Trump's top energy aide stepping down

President Trump's top energy and environmental adviser is leaving the White House.

Mike Catanzaro, who has been the chief White House staffer on domestic energy and environmental policy since February 2017, is expected to step down next week, according to an administration official.

He'll rejoin the Washington lobbying firm CGCN Group, where he worked before joining the administration. He's expected to work in a consulting and advisory role.

Working largely behind the scenes, he's been pivotal in crafting Trump's energy policies and in rolling back Obama administration environmental rules.

Among the high-profile issues he's worked on, Catanzaro has been central to efforts to repeal the Clean Power Plan and President Obama's signature clean water rule. He was also a key player in the administration's recent decision to relax climate rules for cars.


He's well known in energy circles and on Capitol Hill, and his presence first on the Trump transition team and then in the White House has offered comfort to industry leaders and Republicans who valued having a familiar face in the administration.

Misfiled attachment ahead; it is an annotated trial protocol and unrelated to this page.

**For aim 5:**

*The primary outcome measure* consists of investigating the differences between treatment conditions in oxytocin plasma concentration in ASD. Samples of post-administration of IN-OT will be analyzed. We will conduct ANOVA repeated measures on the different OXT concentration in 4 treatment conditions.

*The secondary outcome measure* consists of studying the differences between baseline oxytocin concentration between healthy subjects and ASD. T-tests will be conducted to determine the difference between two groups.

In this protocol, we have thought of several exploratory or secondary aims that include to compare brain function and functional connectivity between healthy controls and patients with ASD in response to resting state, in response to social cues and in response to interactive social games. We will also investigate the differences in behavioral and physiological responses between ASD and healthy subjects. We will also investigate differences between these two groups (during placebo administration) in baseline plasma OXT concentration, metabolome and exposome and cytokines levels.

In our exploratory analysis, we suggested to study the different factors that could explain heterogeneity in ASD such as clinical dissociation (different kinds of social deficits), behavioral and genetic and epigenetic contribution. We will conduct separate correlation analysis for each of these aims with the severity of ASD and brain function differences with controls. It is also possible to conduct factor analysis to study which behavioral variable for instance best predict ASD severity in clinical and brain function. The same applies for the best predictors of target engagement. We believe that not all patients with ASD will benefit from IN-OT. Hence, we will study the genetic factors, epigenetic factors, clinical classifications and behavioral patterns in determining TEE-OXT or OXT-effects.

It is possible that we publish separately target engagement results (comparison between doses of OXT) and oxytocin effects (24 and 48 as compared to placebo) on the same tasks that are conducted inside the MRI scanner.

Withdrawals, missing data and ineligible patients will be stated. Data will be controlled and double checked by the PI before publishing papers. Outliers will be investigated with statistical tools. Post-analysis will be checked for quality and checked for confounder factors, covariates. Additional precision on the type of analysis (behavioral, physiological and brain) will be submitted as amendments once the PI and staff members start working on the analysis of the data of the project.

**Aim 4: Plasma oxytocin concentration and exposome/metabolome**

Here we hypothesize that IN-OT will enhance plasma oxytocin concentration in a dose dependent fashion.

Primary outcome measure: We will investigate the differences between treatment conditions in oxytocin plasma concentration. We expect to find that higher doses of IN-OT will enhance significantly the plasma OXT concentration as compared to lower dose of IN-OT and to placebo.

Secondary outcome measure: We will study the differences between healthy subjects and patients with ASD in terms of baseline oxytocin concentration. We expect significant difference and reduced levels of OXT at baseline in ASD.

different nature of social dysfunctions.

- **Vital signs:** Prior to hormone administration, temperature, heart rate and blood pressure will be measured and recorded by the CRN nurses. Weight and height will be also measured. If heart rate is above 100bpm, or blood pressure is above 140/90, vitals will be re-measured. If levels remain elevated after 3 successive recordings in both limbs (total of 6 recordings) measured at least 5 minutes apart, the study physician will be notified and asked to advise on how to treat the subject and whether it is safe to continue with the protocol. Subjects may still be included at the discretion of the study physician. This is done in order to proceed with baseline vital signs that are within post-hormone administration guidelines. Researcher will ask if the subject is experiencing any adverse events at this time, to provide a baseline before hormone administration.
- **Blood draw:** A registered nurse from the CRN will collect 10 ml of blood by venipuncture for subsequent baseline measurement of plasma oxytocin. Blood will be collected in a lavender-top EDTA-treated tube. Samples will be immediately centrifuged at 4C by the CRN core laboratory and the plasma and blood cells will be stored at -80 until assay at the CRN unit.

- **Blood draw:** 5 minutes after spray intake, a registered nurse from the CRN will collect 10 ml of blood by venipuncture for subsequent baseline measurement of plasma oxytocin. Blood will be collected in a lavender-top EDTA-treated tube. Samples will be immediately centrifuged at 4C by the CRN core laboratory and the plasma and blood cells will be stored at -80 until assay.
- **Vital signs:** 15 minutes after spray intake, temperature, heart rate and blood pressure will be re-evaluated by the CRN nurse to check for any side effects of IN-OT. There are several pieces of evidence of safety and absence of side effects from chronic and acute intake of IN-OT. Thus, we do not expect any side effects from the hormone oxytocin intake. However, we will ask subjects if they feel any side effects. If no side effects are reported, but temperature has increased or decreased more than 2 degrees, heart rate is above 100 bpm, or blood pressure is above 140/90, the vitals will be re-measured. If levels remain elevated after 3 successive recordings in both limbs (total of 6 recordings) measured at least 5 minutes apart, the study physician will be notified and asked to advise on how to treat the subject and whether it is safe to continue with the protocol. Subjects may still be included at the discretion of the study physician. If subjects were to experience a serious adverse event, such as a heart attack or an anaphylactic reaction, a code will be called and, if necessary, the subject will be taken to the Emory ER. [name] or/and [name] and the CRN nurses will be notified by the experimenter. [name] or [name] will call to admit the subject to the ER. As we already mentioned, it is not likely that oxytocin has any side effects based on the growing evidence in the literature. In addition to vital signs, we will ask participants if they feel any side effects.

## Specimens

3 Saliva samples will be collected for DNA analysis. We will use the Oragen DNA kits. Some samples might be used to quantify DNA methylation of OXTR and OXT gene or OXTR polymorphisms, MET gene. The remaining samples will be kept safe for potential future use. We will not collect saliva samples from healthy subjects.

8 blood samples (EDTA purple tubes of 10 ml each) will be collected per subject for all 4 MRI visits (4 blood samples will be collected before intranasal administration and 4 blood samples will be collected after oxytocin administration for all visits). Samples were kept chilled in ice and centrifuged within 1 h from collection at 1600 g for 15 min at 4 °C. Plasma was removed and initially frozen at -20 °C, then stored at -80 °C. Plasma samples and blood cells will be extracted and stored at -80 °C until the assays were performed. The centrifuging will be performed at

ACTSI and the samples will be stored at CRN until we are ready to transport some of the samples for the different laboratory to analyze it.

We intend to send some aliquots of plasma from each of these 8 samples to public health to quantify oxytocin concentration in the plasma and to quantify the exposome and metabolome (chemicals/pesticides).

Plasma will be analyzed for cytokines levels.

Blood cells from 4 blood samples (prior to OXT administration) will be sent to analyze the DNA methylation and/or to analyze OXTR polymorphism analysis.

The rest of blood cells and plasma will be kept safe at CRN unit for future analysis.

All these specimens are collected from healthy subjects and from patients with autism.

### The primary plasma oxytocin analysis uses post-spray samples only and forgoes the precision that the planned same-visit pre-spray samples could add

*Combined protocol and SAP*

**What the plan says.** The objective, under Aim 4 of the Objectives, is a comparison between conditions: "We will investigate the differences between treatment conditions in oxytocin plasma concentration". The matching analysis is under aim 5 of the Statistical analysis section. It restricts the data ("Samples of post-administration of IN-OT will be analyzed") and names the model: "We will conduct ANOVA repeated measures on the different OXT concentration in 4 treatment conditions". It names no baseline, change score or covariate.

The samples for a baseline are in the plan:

"He's played a pivotal role in helping advance the president's vision for energy dominance," said George David Banks, a former White House energy and climate official. "He also has a ton of courage as reflected by his willingness to fight horrible policies and ideas that would have harmed the administration and the country."

Catanzaro has clashed with EPA Administrator Scott Pruitt at times, including over Pruitt's plans to host a so-called red team debate to challenge mainstream climate science. Catanzaro was among the White House officials who told EPA aides that the idea as envisioned by Pruitt wasn't going to happen (Climatewire, March 14).

It's unclear who will replace Catanzaro at the White House.

Catanzaro previously worked for then-House Speaker John Boehner (R-Ohio) and Sen. Jim Inhofe (R-Okla.) and at EPA and the White House during the George W. Bush administration.

During his last stint at CGCN Group, his clients included the American Fuel and Petrochemical Manufacturers, the American Chemistry Council, Devon Energy Corp., America's Natural Gas Alliance, General Motors Co., Koch Cos. Public Sector LLC and others.

CGCN Group said in a statement that Catanzaro will observe all ethics requirements applicable to him as a former White House employee.

"We are thrilled to welcome Mike back to CGCN," said managing partner Steve Clark. "Our firm is like a family, and we are proud Mike wanted to come back to us after his service in the government. He is a tireless worker with an unrivaled command of energy and environmental policy and even stronger sense of integrity. His experience in the White House will be an invaluable resource for current and future clients, and we will make every effort to ensure his work complies with all relevant ethics guidelines."

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